When I began my career in architecture way back in 1986, I learned at the time that in the United States, less than two percent of registered architects were Black. For Black women, the percentage was less than half of that. When I started my first business here in Colorado, you could count the number of Black architects running their own firm on one hand. And have fingers left over. In the entire state.
In 2018, the National Council of Architectural Registration Boards or NCARB, released a study that showed the percentage of all architectural candidates completing the registration exam who identified as Black was…two percent. More than 30 years later. Now, there are plenty of factors that contribute to this stubbornly consistent figure. That’s a whole different post.
But consider this, if the percentage of Black architects is small, then it’s for certain the percentage of those in business for themselves is even smaller. And while up until this point I’ve focused on my own profession, I also know from experience that representation and especially business-ownership is similarly lagging in many other creative fields. For these folks, their professional and economic well-being, and that of their families and the people they support is incumbent on the world seeing that their businesses exist. Black Creatives in Business is intended to serve this purpose. By raising awareness of these talented business people and telling their stories, we present opportunities to learn about them, their motivations and creative vision, and most importantly support their economic viability.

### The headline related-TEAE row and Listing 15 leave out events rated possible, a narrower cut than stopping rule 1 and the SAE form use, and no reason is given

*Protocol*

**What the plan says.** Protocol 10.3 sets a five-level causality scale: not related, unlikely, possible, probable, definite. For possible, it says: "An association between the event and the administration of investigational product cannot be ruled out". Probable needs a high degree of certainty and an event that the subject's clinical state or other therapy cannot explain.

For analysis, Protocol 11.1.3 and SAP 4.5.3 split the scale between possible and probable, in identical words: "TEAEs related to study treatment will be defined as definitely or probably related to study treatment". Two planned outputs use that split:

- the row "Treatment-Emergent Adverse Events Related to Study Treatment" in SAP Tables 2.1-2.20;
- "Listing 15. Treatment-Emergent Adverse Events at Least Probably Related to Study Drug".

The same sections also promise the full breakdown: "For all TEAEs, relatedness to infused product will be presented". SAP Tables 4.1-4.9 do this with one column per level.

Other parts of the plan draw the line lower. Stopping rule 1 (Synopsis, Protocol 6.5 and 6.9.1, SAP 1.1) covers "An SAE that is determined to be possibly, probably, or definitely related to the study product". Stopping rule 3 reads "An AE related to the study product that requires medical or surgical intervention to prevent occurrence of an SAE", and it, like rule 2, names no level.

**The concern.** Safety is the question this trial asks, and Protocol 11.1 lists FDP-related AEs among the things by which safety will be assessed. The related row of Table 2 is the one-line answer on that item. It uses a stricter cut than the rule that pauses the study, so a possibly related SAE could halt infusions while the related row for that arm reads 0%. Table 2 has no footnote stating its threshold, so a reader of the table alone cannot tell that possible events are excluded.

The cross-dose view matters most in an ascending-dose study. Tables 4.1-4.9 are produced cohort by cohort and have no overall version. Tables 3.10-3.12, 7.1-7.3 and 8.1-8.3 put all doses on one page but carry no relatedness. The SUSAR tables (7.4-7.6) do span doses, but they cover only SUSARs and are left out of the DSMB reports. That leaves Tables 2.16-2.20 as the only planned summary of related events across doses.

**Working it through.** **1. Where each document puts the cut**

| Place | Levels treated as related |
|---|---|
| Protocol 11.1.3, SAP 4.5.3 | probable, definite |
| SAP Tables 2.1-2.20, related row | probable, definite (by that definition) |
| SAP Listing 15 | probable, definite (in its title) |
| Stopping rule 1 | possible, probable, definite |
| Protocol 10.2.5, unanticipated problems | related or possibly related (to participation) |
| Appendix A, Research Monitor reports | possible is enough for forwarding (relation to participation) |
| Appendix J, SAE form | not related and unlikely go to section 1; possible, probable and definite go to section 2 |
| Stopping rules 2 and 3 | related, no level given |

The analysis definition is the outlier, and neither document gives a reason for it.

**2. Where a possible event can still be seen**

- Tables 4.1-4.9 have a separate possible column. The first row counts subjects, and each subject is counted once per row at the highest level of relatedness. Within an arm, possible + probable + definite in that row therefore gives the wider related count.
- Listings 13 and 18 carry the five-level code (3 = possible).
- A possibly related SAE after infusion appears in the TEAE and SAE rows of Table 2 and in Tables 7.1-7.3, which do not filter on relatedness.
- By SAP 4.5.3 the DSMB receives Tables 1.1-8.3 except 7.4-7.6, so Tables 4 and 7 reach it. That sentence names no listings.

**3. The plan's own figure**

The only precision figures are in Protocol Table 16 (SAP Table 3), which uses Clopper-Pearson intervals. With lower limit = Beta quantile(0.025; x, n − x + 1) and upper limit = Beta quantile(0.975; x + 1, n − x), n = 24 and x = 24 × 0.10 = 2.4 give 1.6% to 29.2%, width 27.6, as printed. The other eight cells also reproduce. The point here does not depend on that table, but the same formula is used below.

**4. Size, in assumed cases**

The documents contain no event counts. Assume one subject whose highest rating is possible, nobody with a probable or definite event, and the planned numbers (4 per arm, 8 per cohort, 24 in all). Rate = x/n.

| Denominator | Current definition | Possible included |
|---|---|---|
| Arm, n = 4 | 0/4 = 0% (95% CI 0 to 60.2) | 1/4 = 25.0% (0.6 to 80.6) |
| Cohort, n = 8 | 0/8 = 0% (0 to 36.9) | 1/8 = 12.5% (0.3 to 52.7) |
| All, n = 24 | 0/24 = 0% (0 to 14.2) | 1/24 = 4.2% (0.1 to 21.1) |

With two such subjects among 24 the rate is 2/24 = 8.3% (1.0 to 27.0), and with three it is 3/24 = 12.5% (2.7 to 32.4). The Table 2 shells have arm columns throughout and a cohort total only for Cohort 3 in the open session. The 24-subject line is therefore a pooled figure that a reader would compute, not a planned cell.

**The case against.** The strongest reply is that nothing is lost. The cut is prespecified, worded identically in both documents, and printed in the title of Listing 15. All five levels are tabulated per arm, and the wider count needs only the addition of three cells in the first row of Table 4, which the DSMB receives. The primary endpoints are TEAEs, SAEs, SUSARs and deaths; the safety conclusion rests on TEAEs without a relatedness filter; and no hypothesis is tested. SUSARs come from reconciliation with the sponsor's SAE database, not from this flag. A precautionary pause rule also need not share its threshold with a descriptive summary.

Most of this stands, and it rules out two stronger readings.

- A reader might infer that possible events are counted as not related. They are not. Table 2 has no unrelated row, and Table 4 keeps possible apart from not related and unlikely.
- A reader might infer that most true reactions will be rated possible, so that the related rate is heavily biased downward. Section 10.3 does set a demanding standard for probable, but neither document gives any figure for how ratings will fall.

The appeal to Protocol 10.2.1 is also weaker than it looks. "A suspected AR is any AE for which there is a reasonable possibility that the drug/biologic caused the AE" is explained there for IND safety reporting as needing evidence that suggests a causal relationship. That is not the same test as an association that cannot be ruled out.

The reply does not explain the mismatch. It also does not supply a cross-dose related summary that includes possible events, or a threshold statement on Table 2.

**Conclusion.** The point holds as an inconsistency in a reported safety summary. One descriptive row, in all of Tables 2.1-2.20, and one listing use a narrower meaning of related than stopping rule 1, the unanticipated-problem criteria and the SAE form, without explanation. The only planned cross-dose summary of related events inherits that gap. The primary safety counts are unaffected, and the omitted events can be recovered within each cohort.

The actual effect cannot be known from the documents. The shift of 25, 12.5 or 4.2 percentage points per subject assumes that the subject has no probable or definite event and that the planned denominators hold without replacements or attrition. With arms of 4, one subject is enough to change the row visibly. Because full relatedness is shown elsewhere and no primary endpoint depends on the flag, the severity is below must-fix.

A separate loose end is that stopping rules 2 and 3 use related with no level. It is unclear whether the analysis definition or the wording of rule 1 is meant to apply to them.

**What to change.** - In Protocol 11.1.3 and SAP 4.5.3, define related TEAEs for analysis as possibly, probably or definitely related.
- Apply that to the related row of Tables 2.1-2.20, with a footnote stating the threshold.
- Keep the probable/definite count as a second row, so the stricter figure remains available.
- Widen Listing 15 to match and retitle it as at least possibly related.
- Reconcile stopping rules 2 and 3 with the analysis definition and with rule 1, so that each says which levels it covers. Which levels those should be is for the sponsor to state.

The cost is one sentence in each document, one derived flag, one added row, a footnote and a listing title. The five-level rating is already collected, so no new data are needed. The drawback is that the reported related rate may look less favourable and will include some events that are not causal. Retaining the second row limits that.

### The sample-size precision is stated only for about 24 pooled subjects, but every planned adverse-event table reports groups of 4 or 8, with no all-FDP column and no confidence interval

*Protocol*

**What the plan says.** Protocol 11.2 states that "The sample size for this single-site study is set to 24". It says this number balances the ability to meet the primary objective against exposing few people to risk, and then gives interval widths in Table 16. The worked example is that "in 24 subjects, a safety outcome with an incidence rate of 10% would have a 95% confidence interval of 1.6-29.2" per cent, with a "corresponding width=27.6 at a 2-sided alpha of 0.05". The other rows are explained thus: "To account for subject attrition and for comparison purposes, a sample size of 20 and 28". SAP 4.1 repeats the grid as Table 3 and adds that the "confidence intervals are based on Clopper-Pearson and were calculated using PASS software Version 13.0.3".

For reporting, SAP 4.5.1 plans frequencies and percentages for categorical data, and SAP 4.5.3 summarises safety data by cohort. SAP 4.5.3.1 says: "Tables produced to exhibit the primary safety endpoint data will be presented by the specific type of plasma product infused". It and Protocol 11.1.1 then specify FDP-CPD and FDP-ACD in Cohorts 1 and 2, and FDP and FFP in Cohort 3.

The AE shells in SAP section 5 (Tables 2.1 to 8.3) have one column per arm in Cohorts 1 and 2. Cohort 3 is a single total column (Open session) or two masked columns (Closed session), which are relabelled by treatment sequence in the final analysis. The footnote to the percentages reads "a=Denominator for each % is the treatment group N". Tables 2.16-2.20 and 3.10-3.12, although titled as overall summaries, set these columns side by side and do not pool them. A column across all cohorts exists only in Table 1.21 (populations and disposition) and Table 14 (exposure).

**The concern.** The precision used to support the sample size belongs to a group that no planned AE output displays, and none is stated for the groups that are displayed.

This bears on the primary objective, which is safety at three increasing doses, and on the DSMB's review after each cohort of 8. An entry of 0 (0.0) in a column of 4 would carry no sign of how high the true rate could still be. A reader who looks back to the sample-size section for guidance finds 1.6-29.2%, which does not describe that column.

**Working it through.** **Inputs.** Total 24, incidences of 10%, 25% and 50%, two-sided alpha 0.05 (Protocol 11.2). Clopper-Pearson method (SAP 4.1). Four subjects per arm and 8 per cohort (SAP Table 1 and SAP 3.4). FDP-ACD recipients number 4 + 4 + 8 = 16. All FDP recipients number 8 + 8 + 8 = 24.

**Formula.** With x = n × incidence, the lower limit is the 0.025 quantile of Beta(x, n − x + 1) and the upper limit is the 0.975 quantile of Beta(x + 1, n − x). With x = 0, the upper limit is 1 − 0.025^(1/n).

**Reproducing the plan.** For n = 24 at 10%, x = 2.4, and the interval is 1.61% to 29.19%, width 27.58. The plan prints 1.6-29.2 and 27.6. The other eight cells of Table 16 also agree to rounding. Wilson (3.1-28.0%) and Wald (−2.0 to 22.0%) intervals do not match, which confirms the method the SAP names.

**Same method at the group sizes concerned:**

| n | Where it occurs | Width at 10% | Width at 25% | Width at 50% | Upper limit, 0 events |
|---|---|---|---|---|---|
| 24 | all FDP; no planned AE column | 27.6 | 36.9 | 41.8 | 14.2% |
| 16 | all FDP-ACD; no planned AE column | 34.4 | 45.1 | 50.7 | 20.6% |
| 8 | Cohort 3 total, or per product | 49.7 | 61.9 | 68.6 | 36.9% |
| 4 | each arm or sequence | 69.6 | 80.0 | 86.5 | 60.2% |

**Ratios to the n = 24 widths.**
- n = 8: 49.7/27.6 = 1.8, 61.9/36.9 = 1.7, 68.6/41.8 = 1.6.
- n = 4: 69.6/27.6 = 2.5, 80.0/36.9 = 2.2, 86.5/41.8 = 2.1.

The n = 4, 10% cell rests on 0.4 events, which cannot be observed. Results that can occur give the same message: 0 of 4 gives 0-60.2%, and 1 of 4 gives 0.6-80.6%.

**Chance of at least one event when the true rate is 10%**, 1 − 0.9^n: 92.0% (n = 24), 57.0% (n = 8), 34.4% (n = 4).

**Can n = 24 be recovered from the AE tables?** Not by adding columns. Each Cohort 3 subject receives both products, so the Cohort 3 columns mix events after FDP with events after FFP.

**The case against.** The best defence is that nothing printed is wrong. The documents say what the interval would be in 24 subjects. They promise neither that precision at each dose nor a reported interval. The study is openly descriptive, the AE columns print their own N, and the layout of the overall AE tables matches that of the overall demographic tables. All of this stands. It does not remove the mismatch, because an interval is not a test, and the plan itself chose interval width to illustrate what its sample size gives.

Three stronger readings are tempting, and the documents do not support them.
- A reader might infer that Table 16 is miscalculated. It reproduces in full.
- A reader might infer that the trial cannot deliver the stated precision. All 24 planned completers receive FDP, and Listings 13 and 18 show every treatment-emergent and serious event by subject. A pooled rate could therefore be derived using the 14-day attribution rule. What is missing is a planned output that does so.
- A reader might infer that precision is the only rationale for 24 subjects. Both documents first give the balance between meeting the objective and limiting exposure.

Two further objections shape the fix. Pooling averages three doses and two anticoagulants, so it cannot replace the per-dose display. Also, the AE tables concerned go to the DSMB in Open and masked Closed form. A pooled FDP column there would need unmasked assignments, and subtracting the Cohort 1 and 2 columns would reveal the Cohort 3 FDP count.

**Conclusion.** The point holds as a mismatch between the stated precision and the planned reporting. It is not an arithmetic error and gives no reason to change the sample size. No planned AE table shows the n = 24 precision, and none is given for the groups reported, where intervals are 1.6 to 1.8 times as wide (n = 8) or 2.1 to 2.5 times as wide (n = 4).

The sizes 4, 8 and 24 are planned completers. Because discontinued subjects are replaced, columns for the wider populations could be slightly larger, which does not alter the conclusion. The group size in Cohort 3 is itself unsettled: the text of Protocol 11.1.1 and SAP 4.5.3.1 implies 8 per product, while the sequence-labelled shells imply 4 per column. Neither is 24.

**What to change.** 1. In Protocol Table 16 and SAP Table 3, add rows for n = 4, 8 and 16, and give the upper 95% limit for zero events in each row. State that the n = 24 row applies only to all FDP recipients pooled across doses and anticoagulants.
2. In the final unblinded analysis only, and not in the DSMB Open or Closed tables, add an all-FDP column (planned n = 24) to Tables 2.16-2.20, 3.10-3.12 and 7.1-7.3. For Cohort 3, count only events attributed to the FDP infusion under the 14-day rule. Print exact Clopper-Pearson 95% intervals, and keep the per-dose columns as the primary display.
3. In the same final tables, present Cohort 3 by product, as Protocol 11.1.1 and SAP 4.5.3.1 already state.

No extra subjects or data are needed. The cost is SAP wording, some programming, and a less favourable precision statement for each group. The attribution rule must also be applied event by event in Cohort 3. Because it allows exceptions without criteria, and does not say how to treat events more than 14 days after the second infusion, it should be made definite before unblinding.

So, read the BCIB-tagged stories. Then do something, that’s right, contact these pros for your next project. Repeat. And eventually maybe, just maybe, I’ll begin to see that number that has dogged my own profession begin to rise.